Adjust the blade shape to match your reference material, moving the top right node and adding curvature to it using the Corner Tool, and rounding off the right edge. Then duplicate the shape, set it to a darker color and shrink and adjust the new shape to create a groove along the bottom of the blade.
Over the left end of the blade, create a small rectangle with rounded corners on the right side, and slightly curved left and right edges, to act as the collar that connects the blade to the handle.
Create a set of wrist guard (tsuba) basic shapes, using ellipses to create disc shapes and modified rectangles to create their outer rims.
Using adjusted rectangle shapes, add a cap to the left end of the handle and a collar to the right end of the handle behind the wrist guard.
Now let's move on to the scabbard basic shapes. Using rectangles with rounded corners and adjusted edges where necessary, add caps to the left and right ends of the scabbard, as well as a band about a third of the way along from the right end.
Move the scabbard until it is horizontally centered in line with the sword, with a relatively small vertical gap between the two. Then rotate it slightly counter-clockwise until its ends are level with one another. You should now have something that looks like this.
4. Create the Basic Shapes of the Stand
We'll be creating the stand in two halves on two different layers—this is to help us make it look as if parts of the stand are behind the sword and scabbard, and other parts are in front.
The layer order will be:
- Stand bottom
- Stand top
Take a look through your reference material for guidance on the common shapes of katana stands. Then create shapes like the ones you see in the image below to form the top half of the stand. The easiest method is to get the shapes on one side how you want them, and then duplicate them and flip horizontally to create the corresponding half of the pair.
Remember to put the top half of your stand on a layer between your scabbard and katana, making it look as if the top of the stand's supports are in front of the blade, while the bottom is behind the scabbard.
On a layer above your scabbard layer, add shapes to form the bottom half of the stand. I suggest creating the horizontal base part first, then making the vertical "leg" sections to wrap around it. Try to make sure the lines of the bottom half look as if they connect with the top half.
Right now the background is showing through in the small gaps underneath the katana and scabbard, just above the supports each is resting in. On a layer behind the katana, add some simple black rectangles to fill in these gaps on the top half of the stand.
On a layer behind the scabbard, do the same thing for the bottom half of the stand, adding black squares to fill in the gaps so the background doesn't show through.
Your basic shapes are now finished, and you're ready to move into adding some realism.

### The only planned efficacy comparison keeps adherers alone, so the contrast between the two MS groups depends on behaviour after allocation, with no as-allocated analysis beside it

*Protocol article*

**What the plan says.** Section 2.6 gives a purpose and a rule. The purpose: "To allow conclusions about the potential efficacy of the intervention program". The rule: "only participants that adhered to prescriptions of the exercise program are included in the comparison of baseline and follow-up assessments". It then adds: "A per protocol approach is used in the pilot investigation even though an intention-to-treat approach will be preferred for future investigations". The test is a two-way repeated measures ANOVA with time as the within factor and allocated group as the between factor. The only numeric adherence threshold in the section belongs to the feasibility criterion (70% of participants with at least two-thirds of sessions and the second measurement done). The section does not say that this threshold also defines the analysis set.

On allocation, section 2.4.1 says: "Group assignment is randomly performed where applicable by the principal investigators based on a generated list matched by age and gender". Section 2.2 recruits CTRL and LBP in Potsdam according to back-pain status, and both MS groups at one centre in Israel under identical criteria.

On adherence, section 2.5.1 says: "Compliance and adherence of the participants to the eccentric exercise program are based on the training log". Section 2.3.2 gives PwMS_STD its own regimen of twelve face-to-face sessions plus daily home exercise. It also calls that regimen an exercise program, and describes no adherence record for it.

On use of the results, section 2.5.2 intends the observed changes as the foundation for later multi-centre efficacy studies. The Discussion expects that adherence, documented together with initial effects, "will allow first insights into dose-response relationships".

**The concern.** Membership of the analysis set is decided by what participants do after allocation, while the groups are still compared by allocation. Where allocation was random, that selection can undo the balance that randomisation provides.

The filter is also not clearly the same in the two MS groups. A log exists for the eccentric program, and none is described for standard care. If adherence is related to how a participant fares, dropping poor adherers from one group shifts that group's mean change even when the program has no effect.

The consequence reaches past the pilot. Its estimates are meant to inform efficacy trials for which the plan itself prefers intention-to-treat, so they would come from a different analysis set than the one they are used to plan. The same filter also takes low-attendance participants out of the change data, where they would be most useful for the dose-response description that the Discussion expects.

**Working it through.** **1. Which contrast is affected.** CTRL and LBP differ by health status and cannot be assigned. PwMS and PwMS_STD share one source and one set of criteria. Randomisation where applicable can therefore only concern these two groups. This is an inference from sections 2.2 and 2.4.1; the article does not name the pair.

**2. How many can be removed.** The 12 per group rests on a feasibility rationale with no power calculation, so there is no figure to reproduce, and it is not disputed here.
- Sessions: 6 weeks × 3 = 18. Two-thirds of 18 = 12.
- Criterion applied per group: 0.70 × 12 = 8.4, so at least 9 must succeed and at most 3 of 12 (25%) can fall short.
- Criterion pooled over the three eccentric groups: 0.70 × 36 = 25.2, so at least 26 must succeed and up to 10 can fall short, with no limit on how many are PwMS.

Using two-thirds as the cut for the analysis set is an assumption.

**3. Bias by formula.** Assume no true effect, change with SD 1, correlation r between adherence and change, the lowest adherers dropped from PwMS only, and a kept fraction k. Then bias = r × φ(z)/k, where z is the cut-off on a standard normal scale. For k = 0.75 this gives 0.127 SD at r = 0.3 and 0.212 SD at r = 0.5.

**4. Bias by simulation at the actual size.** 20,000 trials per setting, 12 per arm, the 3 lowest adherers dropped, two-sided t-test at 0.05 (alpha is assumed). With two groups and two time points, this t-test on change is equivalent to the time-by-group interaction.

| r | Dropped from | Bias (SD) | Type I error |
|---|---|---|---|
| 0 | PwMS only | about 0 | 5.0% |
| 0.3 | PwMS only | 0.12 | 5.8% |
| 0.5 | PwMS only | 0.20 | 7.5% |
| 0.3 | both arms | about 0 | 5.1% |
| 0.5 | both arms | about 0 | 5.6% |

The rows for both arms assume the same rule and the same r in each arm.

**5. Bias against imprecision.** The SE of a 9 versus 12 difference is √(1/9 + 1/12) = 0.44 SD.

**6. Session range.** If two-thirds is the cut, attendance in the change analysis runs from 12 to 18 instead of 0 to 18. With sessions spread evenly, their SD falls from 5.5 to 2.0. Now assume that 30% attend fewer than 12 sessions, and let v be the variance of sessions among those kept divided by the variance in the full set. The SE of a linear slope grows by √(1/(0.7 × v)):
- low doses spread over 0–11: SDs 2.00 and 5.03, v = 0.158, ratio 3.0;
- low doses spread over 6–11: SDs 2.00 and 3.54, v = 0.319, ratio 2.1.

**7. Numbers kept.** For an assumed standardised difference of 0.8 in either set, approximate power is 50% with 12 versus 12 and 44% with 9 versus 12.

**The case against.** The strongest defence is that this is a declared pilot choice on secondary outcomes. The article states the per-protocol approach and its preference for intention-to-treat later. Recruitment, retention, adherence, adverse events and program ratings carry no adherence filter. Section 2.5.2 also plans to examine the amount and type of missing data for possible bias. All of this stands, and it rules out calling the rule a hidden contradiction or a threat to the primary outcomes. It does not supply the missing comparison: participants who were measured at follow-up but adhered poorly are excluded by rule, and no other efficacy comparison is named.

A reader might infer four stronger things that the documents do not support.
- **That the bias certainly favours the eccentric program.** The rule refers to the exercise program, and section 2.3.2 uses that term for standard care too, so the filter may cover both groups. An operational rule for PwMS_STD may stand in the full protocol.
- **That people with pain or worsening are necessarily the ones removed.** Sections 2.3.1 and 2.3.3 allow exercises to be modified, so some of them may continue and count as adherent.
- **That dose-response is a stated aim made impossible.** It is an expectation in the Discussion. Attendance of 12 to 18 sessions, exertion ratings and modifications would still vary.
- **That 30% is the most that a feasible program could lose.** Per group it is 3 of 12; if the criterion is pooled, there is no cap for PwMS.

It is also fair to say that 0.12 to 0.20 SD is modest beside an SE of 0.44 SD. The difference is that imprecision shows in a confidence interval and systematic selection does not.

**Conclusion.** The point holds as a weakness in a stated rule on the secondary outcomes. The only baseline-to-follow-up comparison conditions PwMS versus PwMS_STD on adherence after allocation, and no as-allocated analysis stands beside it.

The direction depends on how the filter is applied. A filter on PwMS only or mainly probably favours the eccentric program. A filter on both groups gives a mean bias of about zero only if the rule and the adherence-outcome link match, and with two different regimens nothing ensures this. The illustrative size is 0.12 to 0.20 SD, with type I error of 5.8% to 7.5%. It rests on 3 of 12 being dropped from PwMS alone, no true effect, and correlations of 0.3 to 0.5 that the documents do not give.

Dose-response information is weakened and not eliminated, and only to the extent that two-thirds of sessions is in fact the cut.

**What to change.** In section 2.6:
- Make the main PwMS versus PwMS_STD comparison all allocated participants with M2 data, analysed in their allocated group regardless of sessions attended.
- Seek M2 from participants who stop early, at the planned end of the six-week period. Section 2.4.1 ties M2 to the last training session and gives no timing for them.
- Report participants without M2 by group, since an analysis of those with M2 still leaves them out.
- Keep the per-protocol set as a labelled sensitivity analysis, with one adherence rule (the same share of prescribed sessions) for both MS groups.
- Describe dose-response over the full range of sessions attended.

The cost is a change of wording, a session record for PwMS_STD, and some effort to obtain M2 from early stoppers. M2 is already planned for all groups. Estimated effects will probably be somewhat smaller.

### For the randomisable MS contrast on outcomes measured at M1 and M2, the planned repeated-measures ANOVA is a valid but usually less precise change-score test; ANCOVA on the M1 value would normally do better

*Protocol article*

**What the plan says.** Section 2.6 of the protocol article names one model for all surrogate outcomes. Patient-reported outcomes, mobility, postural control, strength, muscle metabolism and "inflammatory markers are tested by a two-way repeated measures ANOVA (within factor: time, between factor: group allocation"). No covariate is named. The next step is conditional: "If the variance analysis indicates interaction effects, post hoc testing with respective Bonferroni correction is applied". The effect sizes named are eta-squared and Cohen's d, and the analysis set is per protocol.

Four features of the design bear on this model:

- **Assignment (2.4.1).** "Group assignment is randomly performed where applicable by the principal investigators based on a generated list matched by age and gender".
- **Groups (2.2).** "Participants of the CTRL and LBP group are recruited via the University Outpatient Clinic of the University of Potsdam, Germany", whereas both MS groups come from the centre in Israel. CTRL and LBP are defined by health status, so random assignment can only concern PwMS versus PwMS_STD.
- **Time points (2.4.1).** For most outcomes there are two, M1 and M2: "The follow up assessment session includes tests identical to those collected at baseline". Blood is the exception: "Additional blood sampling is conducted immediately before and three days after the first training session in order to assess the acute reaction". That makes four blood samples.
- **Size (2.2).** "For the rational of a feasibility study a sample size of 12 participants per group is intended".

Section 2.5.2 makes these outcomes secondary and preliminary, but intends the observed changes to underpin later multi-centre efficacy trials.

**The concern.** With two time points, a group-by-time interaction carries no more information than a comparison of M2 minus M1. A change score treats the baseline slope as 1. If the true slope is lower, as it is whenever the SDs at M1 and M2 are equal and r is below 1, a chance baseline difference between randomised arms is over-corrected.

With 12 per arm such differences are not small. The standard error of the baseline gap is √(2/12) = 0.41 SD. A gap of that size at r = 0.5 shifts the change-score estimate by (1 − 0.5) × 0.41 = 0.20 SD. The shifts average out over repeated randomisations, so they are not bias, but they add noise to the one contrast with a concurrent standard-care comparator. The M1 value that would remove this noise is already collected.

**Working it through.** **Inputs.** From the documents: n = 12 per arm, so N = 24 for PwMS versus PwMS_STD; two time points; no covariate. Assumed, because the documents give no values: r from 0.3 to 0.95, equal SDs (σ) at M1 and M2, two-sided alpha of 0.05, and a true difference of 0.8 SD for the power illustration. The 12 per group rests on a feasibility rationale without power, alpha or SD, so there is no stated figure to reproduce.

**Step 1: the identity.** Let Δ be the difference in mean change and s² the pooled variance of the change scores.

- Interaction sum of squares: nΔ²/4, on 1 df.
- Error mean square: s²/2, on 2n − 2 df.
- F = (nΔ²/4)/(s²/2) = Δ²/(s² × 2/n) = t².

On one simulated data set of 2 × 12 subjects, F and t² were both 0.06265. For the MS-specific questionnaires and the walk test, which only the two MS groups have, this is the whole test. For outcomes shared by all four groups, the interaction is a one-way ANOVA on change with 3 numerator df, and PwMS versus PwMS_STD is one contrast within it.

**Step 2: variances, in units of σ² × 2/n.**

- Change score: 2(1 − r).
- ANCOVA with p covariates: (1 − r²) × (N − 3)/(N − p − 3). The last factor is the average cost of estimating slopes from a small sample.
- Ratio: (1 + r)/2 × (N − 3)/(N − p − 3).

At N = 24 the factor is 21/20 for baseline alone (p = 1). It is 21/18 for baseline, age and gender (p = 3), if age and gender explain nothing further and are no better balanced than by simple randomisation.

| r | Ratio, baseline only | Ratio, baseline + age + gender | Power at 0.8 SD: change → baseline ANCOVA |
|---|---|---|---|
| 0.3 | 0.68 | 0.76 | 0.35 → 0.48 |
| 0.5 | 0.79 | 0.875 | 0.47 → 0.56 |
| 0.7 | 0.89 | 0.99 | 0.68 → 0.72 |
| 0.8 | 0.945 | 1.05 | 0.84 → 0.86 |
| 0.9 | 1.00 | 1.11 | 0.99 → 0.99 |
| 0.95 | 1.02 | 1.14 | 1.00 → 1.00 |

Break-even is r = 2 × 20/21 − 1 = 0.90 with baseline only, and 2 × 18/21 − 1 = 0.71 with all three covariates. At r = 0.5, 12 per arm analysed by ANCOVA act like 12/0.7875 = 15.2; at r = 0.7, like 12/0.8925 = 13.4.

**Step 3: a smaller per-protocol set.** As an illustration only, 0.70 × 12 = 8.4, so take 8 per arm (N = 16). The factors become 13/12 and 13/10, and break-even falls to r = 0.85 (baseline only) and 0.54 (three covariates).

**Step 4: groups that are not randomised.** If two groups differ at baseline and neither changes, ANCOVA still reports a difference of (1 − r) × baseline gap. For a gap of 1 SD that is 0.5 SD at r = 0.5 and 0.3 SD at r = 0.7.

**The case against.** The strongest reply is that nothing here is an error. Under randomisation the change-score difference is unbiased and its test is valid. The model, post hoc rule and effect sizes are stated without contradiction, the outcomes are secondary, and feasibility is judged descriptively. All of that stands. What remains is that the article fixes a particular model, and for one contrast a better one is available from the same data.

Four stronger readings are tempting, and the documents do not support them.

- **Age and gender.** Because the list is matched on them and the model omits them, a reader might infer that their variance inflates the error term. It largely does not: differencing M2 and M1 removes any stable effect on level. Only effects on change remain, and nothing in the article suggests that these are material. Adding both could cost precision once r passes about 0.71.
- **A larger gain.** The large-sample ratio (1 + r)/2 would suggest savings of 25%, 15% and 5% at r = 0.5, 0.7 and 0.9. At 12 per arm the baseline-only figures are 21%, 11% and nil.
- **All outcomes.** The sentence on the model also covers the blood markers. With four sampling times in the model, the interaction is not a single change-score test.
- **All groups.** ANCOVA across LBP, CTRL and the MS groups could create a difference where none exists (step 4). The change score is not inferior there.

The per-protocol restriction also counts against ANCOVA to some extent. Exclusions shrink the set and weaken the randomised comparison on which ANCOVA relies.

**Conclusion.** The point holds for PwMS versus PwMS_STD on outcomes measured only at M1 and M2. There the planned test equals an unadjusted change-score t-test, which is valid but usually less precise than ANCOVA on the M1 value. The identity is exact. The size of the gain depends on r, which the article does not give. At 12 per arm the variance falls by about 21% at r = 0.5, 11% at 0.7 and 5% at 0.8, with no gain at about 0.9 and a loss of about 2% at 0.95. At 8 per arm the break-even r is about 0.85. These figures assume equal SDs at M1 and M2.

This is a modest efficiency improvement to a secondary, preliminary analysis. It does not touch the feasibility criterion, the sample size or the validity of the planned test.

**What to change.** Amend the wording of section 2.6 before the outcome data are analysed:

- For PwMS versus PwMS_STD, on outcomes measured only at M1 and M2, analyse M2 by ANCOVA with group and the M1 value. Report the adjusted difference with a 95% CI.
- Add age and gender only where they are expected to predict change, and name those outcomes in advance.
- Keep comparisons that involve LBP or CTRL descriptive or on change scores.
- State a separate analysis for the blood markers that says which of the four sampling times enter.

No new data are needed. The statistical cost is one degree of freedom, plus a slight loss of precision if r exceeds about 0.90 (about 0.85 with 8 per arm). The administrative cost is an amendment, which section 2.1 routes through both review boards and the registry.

5. Give Life to the Blade
Change the fill of the blade from a solid color to an elliptical gradient with a very light grey, almost white at the center. Adjust the shape and position of the gradient until it gives the appearance of light hitting the blade towards the end.
We also need to simulate some lighting effects on the blade's left end, so add a Gradient Overlay to the shape using the Layer Effects panel. Set the Scale X value of the overlay to 50% and Offset X to -25%. This will allow you to position the gradient so it only appears on the left end of the blade.
Set the rightmost stop to be completely transparent so the gradient will gradually fade out. Set multiple color stops between the 0% and 50% position to create some lighter and darker grey areas, simulating light reflecting off a point a little to the right of the handle.
Duplicate your blade shape, and then use the Node Tool to add several extra nodes, bringing the bottom edge up higher and making it wavy to create a tempered edge for the blade. Then give it a Linear Gradient with several stops of varying lightness, trying to make colors offset the main blade colors well.
Give your groove shape an Elliptical Gradient fill that's light in the center and position it so that it looks as if light is hitting it not far from the highlight on the right end of the blade. Also give it some extra depth by adding a subtle Inner Shadow via the Layer Effects panel. Use Add for the shadow's blending mode, give it a Radius of around 7px and Offset of around 4px, and set it to a dark grey Color at around 42% Opacity.
The groove is currently still a little too dark at the left end. To fix this, create a trapezoid shape nested inside the groove shape in the layers panel. This will cause it to be masked so we can only see the portion of the trapezoid visible "through" the groove shape.
Apply the Transparency Tool to the trapezoid so the right half of the shape fades out, thereby blending it into the rest of the groove. Then give it a vertical Linear Gradient that's dark grey at the top and light grey at the bottom. Use the Fill Tool to position the gradient and create what looks like a shadow at the top of the groove, transitioning into a lighter color at the bottom.